We cross over the narrow bridge and onto the track at the far side which is a muddier mirror of the one we came down on: climbing steeply with a sharp bend. Mollie is allowed off the lead for a little while here, there are no sheep or livestock for her to bother with and she is completely engrossed in a game of find a stone to play with.

At the top of the track we go through the gate and into the field leading down to Meadow Place Grange Farm. At least the field isn't muddy (nor has any cows in it) but the farmyard, which we have to pass through, is most certainly muddy. But fortunately not deep.

We are soon on the hard-surfaced lane leading away from the farm and passing, on our left, the remains of the medieval village, the humps and lumps in the far fields less distinct on this murky day than they are in full sun.

Before long we are onto the tarmac road, and quite surprised at how quickly we are walking. We decide to try to find somewhere to stop for a drink which means taking a small path through a copse of trees on our right. We climb over a stile and down a slope with a hill on our right with small limestone crags and trees. It seems the only possible place to stop so we clamber up the hill and find a table of sorts cut into the crags. Alas there is nowhere to sit but that doesn't stop us. We break out the flask (orange gin) and a packet of maltesers while Mollie crunches up her biscuits. Well, it is PC's birthday after all.

Suitably replete, and after saying a Good Day to a few other walkers, we carefully go back down the hill and retrace our steps to the Conksbury Road. It is a narrow road, and some cars travel far too fast on it, so we are very careful and wary on the tight bends.

It doesn't take long to reach the lovely Conksbury Bridge where we pause to take a couple of photos and another couple race to pass us. They make a bee-line for the benches on the upward side of the bridge, clearly determined to stake their claim before we get there, although they can't know that we don't plan to sit there this time.

At the far side of the bridge we go through the gate at the side of the river and find the bench part way along vacant. We sit down and prepare for lunch.

Salad and sandwiches, coffee, a glass of birthday wine (red, to keep the chill at bay) and banoffee pies with fresh cream are the bun of the day. We start off with gusto, but gradually slow down as we get fuller and fuller. PC stoically manages to eat everything of hers, but I end up giving the last of my pie to Mollie - who isn't complaining.

We are well ahead of schedule so linger for  quite a time over our coffees as a few wakers pass us. Then we pack up our things and head on up the river.

We pass the tree with its fallen bough up on our right where we often sit on this walk, and Mollie heads towards it, clearly remembering. But not this time.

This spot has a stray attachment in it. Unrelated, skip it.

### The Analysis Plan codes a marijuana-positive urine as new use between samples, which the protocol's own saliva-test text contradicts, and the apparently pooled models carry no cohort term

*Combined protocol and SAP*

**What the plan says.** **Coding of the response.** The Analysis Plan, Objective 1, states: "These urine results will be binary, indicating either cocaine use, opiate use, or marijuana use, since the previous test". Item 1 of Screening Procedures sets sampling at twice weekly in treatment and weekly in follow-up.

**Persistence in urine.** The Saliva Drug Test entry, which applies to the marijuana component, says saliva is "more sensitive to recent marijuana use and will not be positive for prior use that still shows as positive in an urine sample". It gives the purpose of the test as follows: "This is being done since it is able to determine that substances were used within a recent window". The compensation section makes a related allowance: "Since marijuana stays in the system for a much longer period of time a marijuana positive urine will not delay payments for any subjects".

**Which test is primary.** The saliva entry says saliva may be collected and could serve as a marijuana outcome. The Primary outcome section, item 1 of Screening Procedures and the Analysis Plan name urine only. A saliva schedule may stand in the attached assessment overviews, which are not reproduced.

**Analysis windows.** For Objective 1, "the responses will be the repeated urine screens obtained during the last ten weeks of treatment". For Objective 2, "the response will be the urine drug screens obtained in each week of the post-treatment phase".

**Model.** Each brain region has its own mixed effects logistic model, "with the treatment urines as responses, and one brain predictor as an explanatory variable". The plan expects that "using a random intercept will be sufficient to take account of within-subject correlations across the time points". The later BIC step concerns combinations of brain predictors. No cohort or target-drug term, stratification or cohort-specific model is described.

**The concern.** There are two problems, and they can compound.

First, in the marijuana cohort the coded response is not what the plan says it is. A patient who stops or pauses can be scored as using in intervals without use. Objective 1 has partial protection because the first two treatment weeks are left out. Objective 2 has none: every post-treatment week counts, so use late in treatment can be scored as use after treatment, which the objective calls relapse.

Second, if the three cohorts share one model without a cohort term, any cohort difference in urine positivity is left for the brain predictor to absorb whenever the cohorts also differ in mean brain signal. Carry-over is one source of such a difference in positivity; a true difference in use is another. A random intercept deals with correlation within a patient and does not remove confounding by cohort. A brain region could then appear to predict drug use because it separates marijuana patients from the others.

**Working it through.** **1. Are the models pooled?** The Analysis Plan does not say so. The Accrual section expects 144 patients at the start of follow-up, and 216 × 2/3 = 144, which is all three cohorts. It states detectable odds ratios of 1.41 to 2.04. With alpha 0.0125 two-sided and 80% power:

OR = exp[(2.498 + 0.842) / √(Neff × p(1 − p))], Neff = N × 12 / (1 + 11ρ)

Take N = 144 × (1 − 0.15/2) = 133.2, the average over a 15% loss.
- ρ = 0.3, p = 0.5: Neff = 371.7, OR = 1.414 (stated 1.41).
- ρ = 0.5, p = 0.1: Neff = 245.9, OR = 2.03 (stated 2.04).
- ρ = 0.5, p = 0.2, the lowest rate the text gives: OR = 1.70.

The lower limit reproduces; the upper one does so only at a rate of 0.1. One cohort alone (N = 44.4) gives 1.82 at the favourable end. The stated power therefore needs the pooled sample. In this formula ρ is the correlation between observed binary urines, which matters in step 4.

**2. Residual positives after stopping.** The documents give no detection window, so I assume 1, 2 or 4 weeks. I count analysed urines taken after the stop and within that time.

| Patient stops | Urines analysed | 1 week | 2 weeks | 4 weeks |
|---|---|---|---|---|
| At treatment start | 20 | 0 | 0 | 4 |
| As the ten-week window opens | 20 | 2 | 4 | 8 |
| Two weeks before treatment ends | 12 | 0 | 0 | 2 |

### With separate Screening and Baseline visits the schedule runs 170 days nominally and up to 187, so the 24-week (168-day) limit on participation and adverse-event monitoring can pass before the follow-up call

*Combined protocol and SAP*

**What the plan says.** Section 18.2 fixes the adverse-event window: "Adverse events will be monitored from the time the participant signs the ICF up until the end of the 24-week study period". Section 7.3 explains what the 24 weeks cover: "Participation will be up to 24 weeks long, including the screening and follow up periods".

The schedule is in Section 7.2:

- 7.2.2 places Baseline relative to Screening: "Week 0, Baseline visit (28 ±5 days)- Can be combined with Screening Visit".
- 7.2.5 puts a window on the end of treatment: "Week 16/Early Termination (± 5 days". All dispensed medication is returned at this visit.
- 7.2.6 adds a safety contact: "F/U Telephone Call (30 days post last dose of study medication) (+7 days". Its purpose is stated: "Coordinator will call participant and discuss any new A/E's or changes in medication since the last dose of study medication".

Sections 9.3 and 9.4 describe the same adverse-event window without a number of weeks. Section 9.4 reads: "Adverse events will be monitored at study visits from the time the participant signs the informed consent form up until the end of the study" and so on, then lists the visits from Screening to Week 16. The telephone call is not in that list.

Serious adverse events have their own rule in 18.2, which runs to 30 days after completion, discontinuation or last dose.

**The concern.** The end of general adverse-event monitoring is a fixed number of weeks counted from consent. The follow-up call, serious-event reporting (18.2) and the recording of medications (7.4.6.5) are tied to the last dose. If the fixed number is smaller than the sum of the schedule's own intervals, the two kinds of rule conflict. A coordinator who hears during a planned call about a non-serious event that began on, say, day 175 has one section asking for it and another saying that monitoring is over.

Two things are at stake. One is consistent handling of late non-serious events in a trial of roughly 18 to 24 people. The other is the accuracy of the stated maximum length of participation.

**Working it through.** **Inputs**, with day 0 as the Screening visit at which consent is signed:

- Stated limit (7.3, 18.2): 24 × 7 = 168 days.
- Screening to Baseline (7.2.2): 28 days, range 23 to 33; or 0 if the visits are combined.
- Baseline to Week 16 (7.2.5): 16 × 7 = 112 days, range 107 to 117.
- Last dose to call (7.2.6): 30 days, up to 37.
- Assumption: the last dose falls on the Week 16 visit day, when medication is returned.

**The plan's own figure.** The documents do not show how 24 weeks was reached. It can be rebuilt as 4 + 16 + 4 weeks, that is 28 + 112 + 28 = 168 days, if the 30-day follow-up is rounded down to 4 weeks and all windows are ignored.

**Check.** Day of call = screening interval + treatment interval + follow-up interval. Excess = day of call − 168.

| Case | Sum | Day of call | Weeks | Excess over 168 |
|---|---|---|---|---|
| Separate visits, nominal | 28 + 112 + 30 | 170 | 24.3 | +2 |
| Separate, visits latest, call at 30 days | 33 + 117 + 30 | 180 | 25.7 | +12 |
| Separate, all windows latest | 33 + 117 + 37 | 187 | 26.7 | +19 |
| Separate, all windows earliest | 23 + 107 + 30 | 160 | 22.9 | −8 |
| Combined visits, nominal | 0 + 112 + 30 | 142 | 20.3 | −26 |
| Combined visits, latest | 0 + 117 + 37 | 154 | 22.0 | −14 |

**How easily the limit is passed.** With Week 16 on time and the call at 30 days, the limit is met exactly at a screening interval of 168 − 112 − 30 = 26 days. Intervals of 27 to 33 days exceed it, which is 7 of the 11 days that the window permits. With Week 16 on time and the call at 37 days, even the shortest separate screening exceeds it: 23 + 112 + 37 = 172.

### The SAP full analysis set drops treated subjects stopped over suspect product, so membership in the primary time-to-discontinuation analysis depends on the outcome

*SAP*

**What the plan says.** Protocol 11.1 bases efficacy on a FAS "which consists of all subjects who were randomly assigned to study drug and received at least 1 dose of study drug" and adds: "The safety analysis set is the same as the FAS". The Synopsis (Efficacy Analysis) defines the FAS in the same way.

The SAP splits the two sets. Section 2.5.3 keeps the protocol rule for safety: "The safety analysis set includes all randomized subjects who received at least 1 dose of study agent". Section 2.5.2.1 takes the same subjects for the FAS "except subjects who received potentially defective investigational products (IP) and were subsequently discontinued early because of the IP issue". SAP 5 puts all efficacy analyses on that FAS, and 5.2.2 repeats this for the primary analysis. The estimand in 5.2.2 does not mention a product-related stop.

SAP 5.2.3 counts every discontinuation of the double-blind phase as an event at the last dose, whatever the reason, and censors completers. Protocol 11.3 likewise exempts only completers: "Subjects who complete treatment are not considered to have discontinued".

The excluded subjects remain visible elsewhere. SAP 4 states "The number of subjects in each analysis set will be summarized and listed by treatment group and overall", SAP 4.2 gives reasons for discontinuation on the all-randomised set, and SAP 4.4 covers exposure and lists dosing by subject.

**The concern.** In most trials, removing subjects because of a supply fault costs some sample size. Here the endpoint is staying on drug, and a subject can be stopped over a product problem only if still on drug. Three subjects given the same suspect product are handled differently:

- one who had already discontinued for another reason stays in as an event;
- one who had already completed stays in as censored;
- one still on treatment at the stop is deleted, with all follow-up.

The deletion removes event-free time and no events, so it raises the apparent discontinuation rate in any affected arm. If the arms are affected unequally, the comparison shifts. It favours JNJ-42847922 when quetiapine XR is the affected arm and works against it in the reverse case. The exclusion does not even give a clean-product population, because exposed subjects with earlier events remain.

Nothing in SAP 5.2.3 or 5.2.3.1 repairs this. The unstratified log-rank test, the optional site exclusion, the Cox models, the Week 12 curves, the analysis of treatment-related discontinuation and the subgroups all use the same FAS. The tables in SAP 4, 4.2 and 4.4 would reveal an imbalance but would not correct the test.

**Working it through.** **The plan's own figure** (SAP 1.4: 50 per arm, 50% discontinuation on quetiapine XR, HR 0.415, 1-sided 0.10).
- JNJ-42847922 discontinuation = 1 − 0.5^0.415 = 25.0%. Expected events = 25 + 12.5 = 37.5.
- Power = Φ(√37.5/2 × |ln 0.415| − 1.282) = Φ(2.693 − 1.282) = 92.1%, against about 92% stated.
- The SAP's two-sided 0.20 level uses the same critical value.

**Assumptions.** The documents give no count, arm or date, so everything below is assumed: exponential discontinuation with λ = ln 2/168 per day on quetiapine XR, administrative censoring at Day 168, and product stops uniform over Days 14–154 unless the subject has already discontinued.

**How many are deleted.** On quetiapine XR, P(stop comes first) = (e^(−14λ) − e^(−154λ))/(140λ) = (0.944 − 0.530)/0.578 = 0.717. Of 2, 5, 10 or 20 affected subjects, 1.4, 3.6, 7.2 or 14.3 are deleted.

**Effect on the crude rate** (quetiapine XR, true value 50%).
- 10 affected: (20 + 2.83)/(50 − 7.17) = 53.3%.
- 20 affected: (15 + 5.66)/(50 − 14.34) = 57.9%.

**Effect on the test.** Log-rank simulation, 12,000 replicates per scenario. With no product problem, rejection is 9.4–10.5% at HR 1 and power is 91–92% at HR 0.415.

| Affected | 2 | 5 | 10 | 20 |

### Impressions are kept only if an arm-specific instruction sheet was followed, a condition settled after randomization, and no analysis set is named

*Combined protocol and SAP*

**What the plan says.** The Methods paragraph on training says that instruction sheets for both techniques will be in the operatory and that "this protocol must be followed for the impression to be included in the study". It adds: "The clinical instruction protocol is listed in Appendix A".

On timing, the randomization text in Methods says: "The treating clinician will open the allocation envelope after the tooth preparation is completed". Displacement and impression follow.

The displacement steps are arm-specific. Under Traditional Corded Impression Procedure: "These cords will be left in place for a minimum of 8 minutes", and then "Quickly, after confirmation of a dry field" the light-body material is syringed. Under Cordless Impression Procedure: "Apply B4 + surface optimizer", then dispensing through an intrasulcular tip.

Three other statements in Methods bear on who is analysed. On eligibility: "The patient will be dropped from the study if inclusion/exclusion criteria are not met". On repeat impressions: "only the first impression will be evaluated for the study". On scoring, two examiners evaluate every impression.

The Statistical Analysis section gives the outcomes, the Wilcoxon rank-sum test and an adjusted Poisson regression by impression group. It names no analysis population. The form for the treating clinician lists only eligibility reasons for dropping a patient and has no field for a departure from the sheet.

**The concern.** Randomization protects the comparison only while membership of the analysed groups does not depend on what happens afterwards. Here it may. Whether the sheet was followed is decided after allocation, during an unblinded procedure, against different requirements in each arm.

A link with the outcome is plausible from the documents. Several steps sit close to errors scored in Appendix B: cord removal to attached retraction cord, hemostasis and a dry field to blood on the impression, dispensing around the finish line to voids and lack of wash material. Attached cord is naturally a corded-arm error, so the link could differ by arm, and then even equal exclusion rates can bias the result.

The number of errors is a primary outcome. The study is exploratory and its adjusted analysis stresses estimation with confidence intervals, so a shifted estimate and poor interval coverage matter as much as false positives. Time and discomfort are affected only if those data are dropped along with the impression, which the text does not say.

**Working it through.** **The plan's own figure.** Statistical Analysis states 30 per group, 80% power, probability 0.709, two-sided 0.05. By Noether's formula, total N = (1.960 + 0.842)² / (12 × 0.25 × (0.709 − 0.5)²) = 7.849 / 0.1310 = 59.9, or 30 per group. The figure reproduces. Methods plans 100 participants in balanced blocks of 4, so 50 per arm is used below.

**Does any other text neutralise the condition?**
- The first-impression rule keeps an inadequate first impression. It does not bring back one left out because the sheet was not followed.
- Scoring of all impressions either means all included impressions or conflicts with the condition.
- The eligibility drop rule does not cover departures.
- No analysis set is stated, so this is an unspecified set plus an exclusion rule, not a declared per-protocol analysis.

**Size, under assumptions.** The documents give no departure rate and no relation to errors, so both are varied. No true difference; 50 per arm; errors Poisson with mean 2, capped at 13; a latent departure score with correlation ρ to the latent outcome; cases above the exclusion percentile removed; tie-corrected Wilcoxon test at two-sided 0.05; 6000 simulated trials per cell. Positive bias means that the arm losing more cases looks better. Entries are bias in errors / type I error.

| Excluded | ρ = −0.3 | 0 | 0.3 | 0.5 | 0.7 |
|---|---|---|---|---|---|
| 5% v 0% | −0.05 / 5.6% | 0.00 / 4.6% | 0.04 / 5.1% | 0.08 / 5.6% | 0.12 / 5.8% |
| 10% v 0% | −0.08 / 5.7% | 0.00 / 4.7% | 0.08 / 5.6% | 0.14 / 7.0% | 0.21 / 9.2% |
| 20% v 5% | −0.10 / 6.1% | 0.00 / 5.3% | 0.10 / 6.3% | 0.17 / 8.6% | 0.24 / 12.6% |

The river and its weirs are full today, and we watch with amusement as some ducks half paddle, half fly up the mini waterfalls. And we see a dipper as well as a grey wagtail. Clearly the late season hasn't put them off.

The path climbs up above the river and where it becomes rocky there is a fence-cum-handrail on the left hand side, very useful given the slickness of the boot-polished limestone when it is wet. Once down on the level again it is only a short walk back to the bridge where we set out. 

It does seem to be getting chillier, and duller, but as yet I have not needed the brolly at all (though no doubt if I hadn't brought it along we would have had to put up with a deluge). Then we are off up the last pull of the lane up to the car park. We see a lost balloon tangled in a shrub, its Happy Birthday message upside down but still amusingly appropriate.

Then we are back at the cars with enough time to sit for a while under our fluffy blankets (always handy when waiting around in a cold car) and chat some more.

No walking next week, PC is away for her birthday, but we are hoping to manage the week after.

Tuesday, 17 November 2015


The best laid plans are sometimes thwarted, and such is the case for us today. We had hoped to park in a little turning on a tiny lane, one that we had seen on a previous walk many moons ago and which is even noted in some walking books. So we drive in a convoy of two towards the parking space, only to find that a farmer had made certain that it was unusable. 

A bit of nifty reversing and manouvering before we pull up to discuss our options. There is very limited parking between Hope and Edale, just a few laybys, so we decide to drive to the next layby before considering further.

Quite some way down the road, passing some tempting footpaths but no chance of parking to walk them (we have Mollie with us, and her aversion to roads and traffic makes her a liability on narrow, speedy roads like this), we find a large pull in. Out come the maps, then we're off again, this time to nab the last couple of spaces at Nether Booth. It's a good job we are early today.

It's murky and foggy and not a terribly pleasant day, but we are undeterred.

Once we are suitably togged up we take the path signposted 'Youth Hostel' then off of this tarmac track we turn left through a small gate onto a barely discernible path. We're going through a sheep field in the general direction of Edale.